This year I’m not going to be so lazy about dusting up some love for classic 80’s hardcore punk and the first band I’ve gotten the shakes over is this Florida crew. Android have a bit of a cyberpunk-shocked look on this apocalyptic rager but beyond the industrial squirt of the intro track ‘Chapter 001’ focuses on shocks of pure early 80’s hardcore punk. The riffs are pure T.S.O.L. in my mind but they’ve managed to punch up the manic personality of these songs just enough that it all hits hard and fast enough. I don’t know shit about the band, just loved this EP after randomly finding it on Bandcamp.
|Title [Type]||Infernal Comedy [Full-length]|
|Lavadome Productions||FULL REVIEW|
French death metal band Ad Vitam Infernal materialize as the very bricks in the walls of Dis, tormenting their captors with fire and great arcs of sulfuric riffs. Their style is not full on brutal death metal but still very violent and fast, much in the style of Angelcorpse, Centurian or Spearhead. This is another album that’d tapped into my love of pure death metal and the riffing resultant while the inverted suggestion of a Divine Comedy theme isn’t unique Ad Vitam Infernal‘s vocalist does an amazing job standing out by way of verse from the great poem, embodying a character in ‘cleaner’ style while seamlessly diving into savage death metal bellows. Plenty of viable personality for a brand new band and a really enjoyable full listen. Definitely the sort of record that will please true death metal folks first and foremost.
|Title [Type]||ΕΚΛΕΙΨΙΣ [Full-length]|
|Iron Bonehead Productions||FULL REVIEW|
Greek black metal band Empire of the Moon offer an inspired and consuming fire by way of a very classic sound that reaches beyond their countrymen for influence, pulling in the late second wave black metal spiritus of their first album and amplifying the ferocity. I’d come across a comment comparing one of the riffs to a classic Mayhem song and I had to laugh, if we’re going to be policing bands for taking influence from ‘De Mysteriis Dom Sathanas’ black metal might as well collapse right now under the weight of that absurdity. Besides, ‘ΕΚΛΕΙΨΙΣ’ (‘Eclipse’, more or less) has more in common with mid-to-late 90’s Rotting Christ first and foremost, though it is less directly melodic. Sorry for the rant, anyhow. I found the full listen vibrant, enthusiastic, and wholly electric thanks to smart use of keyboards and aggressive guitar performances.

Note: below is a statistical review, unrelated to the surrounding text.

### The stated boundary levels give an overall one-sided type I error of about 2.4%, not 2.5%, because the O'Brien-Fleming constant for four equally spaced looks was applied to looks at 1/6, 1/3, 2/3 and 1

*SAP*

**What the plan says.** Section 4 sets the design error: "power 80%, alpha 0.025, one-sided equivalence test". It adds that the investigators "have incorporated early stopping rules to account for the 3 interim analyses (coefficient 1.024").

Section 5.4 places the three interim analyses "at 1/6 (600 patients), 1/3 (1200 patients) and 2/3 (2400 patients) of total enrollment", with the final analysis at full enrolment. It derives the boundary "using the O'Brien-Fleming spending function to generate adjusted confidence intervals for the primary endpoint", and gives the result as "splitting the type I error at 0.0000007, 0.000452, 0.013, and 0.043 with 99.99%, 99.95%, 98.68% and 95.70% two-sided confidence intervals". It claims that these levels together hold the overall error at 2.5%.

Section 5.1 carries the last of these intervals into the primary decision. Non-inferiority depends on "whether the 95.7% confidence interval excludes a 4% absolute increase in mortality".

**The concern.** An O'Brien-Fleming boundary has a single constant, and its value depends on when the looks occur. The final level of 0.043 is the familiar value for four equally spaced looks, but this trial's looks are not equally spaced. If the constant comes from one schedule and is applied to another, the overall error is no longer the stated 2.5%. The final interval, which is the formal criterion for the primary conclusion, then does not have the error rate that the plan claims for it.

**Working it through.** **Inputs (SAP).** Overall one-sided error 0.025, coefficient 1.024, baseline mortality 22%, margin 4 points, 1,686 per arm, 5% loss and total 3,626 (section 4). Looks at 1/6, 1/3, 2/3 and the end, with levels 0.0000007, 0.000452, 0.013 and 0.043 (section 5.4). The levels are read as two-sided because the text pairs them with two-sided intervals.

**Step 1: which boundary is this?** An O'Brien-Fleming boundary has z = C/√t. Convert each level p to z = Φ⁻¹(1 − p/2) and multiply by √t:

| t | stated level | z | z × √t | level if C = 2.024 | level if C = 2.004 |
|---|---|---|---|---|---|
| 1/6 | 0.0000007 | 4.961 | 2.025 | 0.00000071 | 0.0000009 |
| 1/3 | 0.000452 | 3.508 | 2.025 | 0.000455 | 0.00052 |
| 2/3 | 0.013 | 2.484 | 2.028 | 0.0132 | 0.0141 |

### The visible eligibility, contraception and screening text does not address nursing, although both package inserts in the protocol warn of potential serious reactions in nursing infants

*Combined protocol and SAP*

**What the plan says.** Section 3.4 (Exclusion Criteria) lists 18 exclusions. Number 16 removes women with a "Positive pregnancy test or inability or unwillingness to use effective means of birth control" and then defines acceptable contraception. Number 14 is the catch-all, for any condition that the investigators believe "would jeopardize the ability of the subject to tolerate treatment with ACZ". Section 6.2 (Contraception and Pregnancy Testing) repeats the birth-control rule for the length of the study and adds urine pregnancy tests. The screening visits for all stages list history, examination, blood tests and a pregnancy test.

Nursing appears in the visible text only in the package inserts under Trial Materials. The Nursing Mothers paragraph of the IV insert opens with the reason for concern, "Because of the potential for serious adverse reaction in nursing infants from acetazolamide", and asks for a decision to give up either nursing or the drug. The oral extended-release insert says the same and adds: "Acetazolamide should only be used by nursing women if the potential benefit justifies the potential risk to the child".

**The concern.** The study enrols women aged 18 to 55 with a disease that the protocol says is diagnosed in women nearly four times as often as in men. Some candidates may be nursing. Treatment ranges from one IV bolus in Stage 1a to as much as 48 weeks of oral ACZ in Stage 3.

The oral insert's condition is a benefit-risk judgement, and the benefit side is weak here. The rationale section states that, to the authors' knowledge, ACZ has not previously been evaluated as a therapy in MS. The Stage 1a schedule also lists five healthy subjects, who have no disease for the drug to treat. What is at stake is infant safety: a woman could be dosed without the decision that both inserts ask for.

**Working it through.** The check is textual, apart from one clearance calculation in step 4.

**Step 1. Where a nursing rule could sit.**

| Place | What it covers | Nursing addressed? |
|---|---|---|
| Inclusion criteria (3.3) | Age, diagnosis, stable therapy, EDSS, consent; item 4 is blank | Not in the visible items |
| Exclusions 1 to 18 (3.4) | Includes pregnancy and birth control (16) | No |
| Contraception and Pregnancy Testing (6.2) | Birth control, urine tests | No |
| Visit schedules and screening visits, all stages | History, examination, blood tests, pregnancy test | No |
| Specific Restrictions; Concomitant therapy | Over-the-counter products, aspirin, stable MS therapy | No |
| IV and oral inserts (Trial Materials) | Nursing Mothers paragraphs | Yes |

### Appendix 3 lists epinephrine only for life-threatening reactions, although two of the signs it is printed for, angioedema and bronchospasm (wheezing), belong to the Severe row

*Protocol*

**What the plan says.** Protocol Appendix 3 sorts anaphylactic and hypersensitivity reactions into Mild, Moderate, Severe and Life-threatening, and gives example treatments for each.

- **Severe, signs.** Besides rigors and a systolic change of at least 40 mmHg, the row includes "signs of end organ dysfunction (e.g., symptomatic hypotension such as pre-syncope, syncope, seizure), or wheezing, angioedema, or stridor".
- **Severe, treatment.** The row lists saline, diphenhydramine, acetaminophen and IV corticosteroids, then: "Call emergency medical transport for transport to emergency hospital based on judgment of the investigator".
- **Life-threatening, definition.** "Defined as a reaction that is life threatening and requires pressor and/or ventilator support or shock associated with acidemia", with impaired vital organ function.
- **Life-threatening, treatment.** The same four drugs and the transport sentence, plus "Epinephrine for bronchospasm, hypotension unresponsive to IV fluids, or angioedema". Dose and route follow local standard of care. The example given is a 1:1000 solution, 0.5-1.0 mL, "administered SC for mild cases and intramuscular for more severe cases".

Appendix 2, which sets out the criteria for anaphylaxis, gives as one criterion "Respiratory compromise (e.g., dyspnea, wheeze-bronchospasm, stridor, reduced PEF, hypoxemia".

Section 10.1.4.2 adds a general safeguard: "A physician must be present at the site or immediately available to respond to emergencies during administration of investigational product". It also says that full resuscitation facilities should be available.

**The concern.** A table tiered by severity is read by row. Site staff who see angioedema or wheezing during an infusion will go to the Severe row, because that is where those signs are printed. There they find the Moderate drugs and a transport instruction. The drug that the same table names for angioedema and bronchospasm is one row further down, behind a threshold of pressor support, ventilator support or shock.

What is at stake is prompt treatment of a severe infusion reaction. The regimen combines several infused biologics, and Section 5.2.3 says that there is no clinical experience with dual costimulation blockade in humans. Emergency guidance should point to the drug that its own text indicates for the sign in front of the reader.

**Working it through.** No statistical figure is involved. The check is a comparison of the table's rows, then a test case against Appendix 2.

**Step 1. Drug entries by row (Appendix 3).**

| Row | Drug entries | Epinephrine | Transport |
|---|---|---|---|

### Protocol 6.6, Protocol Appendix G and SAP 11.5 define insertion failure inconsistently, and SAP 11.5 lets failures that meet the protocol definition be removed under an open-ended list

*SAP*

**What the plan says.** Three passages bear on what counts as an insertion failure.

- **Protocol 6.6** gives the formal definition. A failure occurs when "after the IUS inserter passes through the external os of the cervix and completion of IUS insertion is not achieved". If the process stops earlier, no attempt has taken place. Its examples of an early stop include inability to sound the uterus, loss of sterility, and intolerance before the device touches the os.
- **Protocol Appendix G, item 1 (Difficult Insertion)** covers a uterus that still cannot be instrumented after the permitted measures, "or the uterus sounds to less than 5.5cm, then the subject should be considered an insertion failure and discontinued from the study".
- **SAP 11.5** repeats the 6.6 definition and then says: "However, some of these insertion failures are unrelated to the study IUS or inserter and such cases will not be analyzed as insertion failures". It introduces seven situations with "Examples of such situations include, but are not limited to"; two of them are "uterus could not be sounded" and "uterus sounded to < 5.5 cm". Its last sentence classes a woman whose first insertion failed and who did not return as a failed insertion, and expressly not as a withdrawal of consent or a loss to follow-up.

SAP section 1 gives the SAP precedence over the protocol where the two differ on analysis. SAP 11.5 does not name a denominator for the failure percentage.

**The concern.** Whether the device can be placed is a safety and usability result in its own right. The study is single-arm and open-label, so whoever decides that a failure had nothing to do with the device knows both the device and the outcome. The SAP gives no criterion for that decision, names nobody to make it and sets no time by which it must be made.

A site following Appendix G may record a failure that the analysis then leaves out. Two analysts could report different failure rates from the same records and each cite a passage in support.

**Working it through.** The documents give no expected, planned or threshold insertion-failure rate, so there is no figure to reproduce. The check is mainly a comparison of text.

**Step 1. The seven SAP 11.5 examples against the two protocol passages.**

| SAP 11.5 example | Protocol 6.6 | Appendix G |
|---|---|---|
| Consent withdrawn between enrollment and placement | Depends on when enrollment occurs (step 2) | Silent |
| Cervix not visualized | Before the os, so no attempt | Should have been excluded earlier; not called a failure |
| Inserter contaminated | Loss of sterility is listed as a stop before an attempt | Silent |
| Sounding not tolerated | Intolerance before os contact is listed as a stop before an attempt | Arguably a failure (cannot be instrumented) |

|Title [Type]||Ascend! [Full-length]|
|Cardinal Fuzz||SHORT REVIEW|
Lately I’ve been doing my best to catch up with the world of experimental psychedelic rock, neo-psych, and psychedelic doom and ‘Ascend!’ has really been an inspiring piece of slaughterhouse fuzz to keep me going. Devonshire, England area psychic mages The Cult of Dom Keller bring basement doom vibes, garagey kosmische wonder, and wailing strands of electric excess throughout this fantastic overdriven psychedelic rock record. A beautifully wailing cyclone of fuzzy feedback and syncopated bass riff that centers my mind like nothing else. This one grew on me like fungus.
|Title [Type]||Axis Mundi [Full-length]|
|Purity Through Fire||REVIEW COMING SOON|
Mavorim is the sole vision of German musician P. who’d concieved the project in 2014 but really worked into gear around 2018 with and EP, debut full-length, and split with Totenwache that year. Heavily melodic with some mild use of keyboards, you could have convinced me that ‘Axis Mundi’ had come from a Finnish act despite those melodic sensibilites being a bit more austere than average. It is a fairly long and intense listen at a full hour and though I think 45 minutes is a better goal for this style all of ‘Axis Mundi’ bring substantial quality to its classic melodic modus.
|Title [Type]||Under Acid Hoof [Full-length]|
|Heavy Psych Sounds||REVIEW COMING SOON|
Athens, Greece bound psychedelic doom metal band Acid Mammoth get it right on their second album ‘Under Acid Hoof’. I don’t stick around for a ton of records in this style, just for the sake of having heard so many that do so very little but these guys have fully trimmed the fat of their hour-long debut and bring a compact but doubly effective second album at just over 35 minutes. There were several albums I’d really debated to fill the last position on this list and Acid Mammoth made it by sheer compelling listenability, I kept picking this record up and listening to it over and over again when left to my own devices. The production leans somewhere in the middle of stoner/doom and retro heavy psych sounds, sort of like Alastor or early Witchcraft. Infectious traditional doom metal.
- Venemous Skeleton – Drowning in Circles (2020)
- Mortal Incarnation – Lunar Radiant Dawn [Cassette] (2020) | REVIEW
- Defiled – Infinite Regress (2020) | REVIEW
- Porta Nigra – Schöpfungswut (2020) | REVIEW
- Nattverd – Styggdom (2020)
- Mindless Sinner – Poltergeist (2020)
- Unbounded Terror – Faith in Chaos (2020) | REVIEW
- Zifir – Demoniac Ethics (2020) | REVIEW
- Grimah – Intricacies of Bowed Wisdom (2020) | REVIEW
- Reaper – Unholy Nordic Noise (2020) | REVIEW
- Lotus Thief – Oresteia (2020) | REVIEW
Did I miss your favorite metal/rock/whatever album released in January? Tell me about it, send it to me, I know I missed a lot! There are hundreds more releases from the month and I might have overlooked something amazing, let me know. This list is representative of one dude’s opinions and you really shouldn’t get bent out of shape over it. Again I want to thank the bands, labels, hardworking PR folks, and donors for their support and contributions! This is a dream for a lifelong fan and collector like me.